Trump’s baseless optimism and limited influence in India
Dr. Zafar Nawaz Jaspal
For a year now, India and Pakistan relations have been at their lowest ebb. New Delhi has time and again rejected the offer of the United Nations Secretary-General Antonio Guterres to mediate in resolving the dispute between the neighbors and maintained a similar stance over President Trump's willingness to arbitrate the Kashmir dispute.
On Monday, addressing the ‘Namaste Trump’ rally in Ahmedabad, Trump said his country’s relationship with Pakistan is “very good,” and that his administration was working in a “very positive way with Pakistan to crack down on terrorist organizations and militants which operate on the Pakistani border.”
Indeed, his host must have been upset about the reference to the improvement of relations with Pakistan, but thrilled to hear about the crackdown on ‘terrorist organizations.’ It validates Modi’s frequent mantra of militants operating on the Pakistani border conducting terrorist acts in Indian-held Kashmir.
Trump said, “We are beginning to see signs of big progress with Pakistan, and we are hopeful for reduced tensions, greater stability, and the future of harmony for all of the nations of South Asia.” He expressed his optimism about the lessening of tensions between India and Pakistan, but failed to speak about the Modi government’s unwillingness to change its Kashmir policy or its discriminatory Citizen Amendment Act (CAA).
Regrettably, the trends in India and Pakistan relations are pessimistic. Modi's continuous warmongering rhetoric has further aggravated the situation with Prime Minister Imran Khan responding harshly to the bullying attitude of his Indian counterpart.
The comparative study of India and Pakistan's military capabilities reveals that neither side will win a war. But the escalation of a conflict between the neighbors will not only be dangerous for both states, but also severely undermine the economic security of Indian Ocean rim states.
The Trump administration’s designation of China as a strategic competitor, and its pursuit of a “free and open Indo-Pacific” improved India’s significance in US strategic calculations. The Americans are convinced that a strong, confident India on the world stage is in America’s best interests. But the increasing military power of India is a cause for insecurity for Pakistan.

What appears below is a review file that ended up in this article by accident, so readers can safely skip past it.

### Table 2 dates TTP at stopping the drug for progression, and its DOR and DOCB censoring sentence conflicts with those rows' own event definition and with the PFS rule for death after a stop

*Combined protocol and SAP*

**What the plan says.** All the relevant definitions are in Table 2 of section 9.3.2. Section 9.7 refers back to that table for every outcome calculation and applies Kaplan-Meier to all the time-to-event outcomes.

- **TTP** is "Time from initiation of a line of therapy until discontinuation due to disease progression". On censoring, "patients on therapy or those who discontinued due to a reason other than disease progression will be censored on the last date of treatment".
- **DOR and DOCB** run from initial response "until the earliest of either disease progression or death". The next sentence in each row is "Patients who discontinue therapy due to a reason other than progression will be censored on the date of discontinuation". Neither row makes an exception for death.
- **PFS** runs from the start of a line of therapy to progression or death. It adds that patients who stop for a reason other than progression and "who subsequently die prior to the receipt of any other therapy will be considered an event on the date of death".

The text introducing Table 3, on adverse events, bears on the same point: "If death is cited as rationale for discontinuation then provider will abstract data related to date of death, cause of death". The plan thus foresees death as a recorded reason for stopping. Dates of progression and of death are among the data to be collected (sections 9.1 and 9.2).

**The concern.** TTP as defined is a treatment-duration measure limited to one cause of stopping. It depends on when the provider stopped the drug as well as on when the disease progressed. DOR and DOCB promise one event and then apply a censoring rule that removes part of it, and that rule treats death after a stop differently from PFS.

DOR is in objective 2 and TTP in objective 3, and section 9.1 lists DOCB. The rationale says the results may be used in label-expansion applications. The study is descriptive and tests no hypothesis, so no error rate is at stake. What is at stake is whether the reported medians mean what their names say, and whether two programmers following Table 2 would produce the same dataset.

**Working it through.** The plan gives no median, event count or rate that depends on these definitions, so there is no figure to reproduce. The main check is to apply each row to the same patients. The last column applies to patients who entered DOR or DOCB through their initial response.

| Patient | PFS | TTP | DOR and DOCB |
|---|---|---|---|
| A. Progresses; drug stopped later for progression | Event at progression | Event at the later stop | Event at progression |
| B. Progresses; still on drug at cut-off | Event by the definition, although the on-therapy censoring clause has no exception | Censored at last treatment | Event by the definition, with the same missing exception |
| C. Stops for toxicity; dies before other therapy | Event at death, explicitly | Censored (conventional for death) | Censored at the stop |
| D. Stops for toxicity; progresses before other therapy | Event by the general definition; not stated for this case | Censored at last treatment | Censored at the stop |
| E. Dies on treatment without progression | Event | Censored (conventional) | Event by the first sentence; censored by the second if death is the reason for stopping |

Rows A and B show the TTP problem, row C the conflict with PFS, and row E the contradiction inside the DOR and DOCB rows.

India emerged as an important market for advanced American weapons. Currently, the US is India’s second largest defense supplier, with military sales totalling $18 billion since 2008. Increasing US-Indian defense trade is viewed intimidatingly in Pakistan.
The continuity of military tensions since the Pulwama attack in February last year and Modi's recurrent hawkish statements have increased the probability of the escalation of the conflict along the Line of Control into an all out war-- even entailing nuclear weapon strikes. Many security analysts have warned that Kashmir is a nuclear flashpoint.
Though the Bharatiya Janata Party led by Modi secured an overwhelming majority in the general elections in 2019, it was defeated in recent state elections, which underscored that Modi’s popularity has been sliding due to his Hindutva policies. These include the failure of his economic program, anti-Kashmir and anti-minority policies. Millions have been protesting over the Citizen Amendment Act and several have lost their lives in the violence.
Modi frequently makes jingoistic statements to divert the attention of the Indian masses from the country's deteriorating economic growth, lockdown of the Kashmiris in Indian-held Kashmir, and the Citizen Amendment Act. He has also threatened to abandon the 1960 Indus Waters Treaty- a water-sharing agreement between India and Pakistan brokered by the World Bank.
The quashing of the Treaty could start a water war. While advising belligerent neighbors for restraint policies, earlier this month, during his visit to Pakistan UNSG Guterres said: "Water must be an instrument of peace and not an instrument of conflict."
The fact is, Trump enjoys limited influence over Modi. New Delhi cannot accede to Washington’s demand that it sever defense ties with Russia entirely. The Indians have been jealously guarding their strategic autonomy and that is why Trump refrained from referencing Kashmir in his Ahmedabad speech.
India is reluctant to third party mediation on the settlement of the Kashmir dispute between India and Pakistan. Therefore, expecting that the Indians might accept Trump’s role in settling the Kashmir dispute is merely wishful thinking.
The Modi government's approach that there is no role or scope for third party mediation and the suspension of a dialogue process only endures the volatile situation between India and Pakistan. Besides, the shift in both states' war doctrines and intimidating exchanges between their ruling elite have the entire region panicked-- and rightly so.